Did botched ACC Championship call cost UNC millions?

ByDerek Rowles WTVD logo
Tuesday, December 29, 2015
North Carolina coach Larry Fedora yells during the second half of the Atlantic Coast Conference championship NCAA college football game against Clemson in Charlotte, N.C.
AP Photo/Bob Leverone-AP

The number 10 ranked UNC Tar Heels take on the number 17 ranked Baylor Bears Tuesday in Orlando at the Russell Athletic Bowl, but did a penalty at the ACC Championship game cost the Heels much more than a better bowl game?

The UNC Tar Heels recovered an onside kick in the waning moments of the ACC Championship game, but a controversial offside call negated the recovery and ended any chance they had to upset the number 1 ranked Clemson Tigers.

The Play

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How It Happened

UNC trailed for much of the second half, but after a quick touchdown score from quarterback Marquise Williams to Ryan Switzer, UNC cut the Clemson lead to 8.

With 1:13 to play, the Tar Heels appeared to recover an onside kick. Multiple replays showed the entire special teams unit was lined up correctly.

The Tar Heels were forced to kick again and it came with a different result. Clemson recovered and ran out the clock, claiming the ACC Championship and a spot in the College Football Playoff.

Social Media Firestorm

Fans immediately took to social media to express their outrage, many using the hashtag #ACCRefs.

UNC head coach Larry Fedora also didn't agree with the call. "They were wrong. That's all I'm going to say about it. They were wrong... they missed it," he told reporters after the game.

The ACC Responds

In a statement, the ACC said the play is not reviewable.

"The rule as it relates to an onside kick is that the 35-yard line is treated as a plane and if any part of a player breaks that plane before the ball is kicked it's offisdes. The officials saw a member of the kicking team break the plane before the ball was kicked."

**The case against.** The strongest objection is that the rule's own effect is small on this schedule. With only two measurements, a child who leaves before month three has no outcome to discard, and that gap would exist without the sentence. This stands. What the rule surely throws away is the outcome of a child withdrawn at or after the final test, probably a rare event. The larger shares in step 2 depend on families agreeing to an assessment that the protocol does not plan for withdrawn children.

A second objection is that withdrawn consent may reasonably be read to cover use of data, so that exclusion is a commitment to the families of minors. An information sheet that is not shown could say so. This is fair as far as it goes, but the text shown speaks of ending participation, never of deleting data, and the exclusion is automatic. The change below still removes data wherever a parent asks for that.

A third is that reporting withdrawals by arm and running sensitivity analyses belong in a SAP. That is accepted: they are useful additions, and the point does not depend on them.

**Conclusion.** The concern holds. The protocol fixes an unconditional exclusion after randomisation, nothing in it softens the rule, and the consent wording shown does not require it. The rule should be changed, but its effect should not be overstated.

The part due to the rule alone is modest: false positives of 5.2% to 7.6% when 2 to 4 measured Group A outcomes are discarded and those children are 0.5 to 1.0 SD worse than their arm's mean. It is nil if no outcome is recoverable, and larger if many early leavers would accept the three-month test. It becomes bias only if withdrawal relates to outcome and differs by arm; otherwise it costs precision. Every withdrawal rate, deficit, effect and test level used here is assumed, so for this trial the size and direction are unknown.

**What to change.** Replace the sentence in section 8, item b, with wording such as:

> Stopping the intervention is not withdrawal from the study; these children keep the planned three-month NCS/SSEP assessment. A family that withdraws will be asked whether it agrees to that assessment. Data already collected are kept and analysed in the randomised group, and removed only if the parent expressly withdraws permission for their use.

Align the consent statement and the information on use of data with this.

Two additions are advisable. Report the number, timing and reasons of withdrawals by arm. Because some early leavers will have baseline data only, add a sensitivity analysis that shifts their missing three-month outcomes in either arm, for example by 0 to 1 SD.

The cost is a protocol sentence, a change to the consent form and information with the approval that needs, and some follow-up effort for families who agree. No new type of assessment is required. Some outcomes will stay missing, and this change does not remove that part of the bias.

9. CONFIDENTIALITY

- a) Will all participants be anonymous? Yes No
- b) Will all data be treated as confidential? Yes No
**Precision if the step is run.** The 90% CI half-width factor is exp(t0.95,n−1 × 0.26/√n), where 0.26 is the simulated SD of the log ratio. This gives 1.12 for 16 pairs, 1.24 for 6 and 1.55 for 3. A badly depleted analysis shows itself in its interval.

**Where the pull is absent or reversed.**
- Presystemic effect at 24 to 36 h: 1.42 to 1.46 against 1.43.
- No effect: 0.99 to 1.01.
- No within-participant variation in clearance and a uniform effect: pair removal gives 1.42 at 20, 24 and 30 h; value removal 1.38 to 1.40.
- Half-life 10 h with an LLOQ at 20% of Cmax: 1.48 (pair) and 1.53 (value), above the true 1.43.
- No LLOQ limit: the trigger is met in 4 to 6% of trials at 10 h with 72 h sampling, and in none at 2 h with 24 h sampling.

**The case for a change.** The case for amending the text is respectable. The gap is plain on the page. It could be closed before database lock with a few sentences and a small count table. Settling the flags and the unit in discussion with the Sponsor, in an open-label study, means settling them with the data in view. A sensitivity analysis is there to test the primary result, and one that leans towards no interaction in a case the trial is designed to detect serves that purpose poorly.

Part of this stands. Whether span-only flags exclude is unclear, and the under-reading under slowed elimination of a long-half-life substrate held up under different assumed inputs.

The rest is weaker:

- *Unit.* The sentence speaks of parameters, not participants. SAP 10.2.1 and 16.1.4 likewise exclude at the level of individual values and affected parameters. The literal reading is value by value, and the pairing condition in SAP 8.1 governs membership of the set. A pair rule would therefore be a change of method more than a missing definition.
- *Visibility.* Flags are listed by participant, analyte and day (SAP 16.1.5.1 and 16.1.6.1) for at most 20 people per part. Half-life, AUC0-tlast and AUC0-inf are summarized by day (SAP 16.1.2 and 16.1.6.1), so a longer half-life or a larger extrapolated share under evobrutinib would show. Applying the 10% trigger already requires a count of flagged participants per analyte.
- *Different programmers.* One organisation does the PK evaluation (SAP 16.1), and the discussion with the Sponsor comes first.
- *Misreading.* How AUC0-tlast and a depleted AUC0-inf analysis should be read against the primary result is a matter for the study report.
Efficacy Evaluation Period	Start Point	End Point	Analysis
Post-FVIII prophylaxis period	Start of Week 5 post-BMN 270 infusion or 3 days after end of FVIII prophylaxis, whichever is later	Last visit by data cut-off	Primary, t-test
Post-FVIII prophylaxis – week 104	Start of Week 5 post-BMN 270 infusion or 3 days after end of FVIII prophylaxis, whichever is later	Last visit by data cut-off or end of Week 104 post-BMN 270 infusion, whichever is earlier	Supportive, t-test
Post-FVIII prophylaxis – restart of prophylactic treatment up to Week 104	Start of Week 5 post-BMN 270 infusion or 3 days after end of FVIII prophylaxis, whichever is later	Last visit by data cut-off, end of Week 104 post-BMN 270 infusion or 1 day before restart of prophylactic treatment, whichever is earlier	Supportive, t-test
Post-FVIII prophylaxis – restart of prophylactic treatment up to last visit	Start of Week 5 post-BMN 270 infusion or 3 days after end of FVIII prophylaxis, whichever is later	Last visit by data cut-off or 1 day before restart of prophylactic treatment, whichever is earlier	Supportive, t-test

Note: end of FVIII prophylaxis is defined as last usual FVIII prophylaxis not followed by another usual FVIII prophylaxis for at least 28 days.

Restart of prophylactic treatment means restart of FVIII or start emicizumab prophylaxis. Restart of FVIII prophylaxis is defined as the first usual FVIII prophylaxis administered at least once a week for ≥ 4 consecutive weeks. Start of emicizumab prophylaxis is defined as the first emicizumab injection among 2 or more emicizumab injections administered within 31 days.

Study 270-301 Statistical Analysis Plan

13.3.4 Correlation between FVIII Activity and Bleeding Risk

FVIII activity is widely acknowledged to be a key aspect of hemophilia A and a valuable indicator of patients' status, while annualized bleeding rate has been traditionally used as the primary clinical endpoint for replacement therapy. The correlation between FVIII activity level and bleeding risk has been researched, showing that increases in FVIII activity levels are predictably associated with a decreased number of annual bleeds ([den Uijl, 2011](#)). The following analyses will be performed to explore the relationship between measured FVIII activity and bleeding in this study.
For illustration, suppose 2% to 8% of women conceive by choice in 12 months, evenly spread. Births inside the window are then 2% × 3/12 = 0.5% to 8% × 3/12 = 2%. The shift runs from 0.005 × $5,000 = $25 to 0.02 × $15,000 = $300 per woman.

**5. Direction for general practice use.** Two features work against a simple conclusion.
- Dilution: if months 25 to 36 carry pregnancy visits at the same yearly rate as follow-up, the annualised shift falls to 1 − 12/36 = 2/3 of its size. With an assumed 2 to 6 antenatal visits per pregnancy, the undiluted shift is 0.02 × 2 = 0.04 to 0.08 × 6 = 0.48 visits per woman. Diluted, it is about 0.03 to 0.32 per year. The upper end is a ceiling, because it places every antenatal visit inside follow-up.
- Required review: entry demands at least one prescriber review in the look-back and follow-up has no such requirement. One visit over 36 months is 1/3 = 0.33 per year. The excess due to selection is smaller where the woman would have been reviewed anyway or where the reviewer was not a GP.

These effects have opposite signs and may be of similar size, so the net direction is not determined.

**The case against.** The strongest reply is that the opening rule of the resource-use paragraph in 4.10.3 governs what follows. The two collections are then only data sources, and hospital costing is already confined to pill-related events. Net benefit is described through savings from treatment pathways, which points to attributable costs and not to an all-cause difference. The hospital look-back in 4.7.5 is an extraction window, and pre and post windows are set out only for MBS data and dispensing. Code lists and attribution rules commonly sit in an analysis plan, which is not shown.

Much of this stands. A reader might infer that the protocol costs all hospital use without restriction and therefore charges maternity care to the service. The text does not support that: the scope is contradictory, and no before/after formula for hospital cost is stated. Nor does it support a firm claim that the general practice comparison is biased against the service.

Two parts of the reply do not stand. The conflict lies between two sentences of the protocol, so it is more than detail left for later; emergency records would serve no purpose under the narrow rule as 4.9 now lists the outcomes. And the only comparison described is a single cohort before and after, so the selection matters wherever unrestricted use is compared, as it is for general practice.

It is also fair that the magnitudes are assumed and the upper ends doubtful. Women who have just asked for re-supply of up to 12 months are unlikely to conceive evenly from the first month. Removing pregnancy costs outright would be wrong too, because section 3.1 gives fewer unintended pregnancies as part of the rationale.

How Is It Not Reviewable?

Mike Greenberg of ESPN Radio's "Mike & Mike" said the fact the play is not reviewable is "outrageous."

"Instead of possibly playing for a National Championship, they are now playing in the Russell Athletic Bowl!" Greenberg said on his show.

The Co$t Of The Call

UNC is now in Orlando to play in the Russel Athletic Bowl which has a payout of approximately $2.275 million, nearly $4 million less than a berth in the College Football Playoff, according to CollegeFootballPlayoff.com.

While instant reaction from fans on social media indicated the Tar Heels lost millions on the call, an analysis of the ACC rules and bowl payout structure reveals otherwise.

Had UNC won the game, Clemson almost certainly would've been out of the College Football Playoff, and insiders say it was highly unlikely the Tar Heels would've gotten in.

So what would've happened? Both Clemson and North Carolina likely would've appeared in $4 million bowl games, a theoretical net loss of $275,000 for the conference.

The ACC collects and evenly distributes all bowl money. Through the 2015 season, the ACC is on schedule to collect more than $73 million from those games, before team expenses.

The actual amount The ACC will collect is far less. The payouts include a "travel allowance" for each team which is deducted from the final payout. For the Tar Heels that expense is expected to be $1.175 million, according to UNC Senior Associate Director of Athletics for Business, Martina Ballen.

In the end, no one knows if the Tar Heels would've even scored and converted a 2-point play to tie the game. What is known, the offside call had no financial impact on UNC or the ACC. The bowl money is also only a small part of athletic budgets. Ballen says, "money distributed through the ACC from the college football playoff and non-CFP bowls make up 5 percent of our total revenue."

No. 10 UNC (11-2) takes on No. 17 Baylor (9-3) 5:30 p.m. on ESPN

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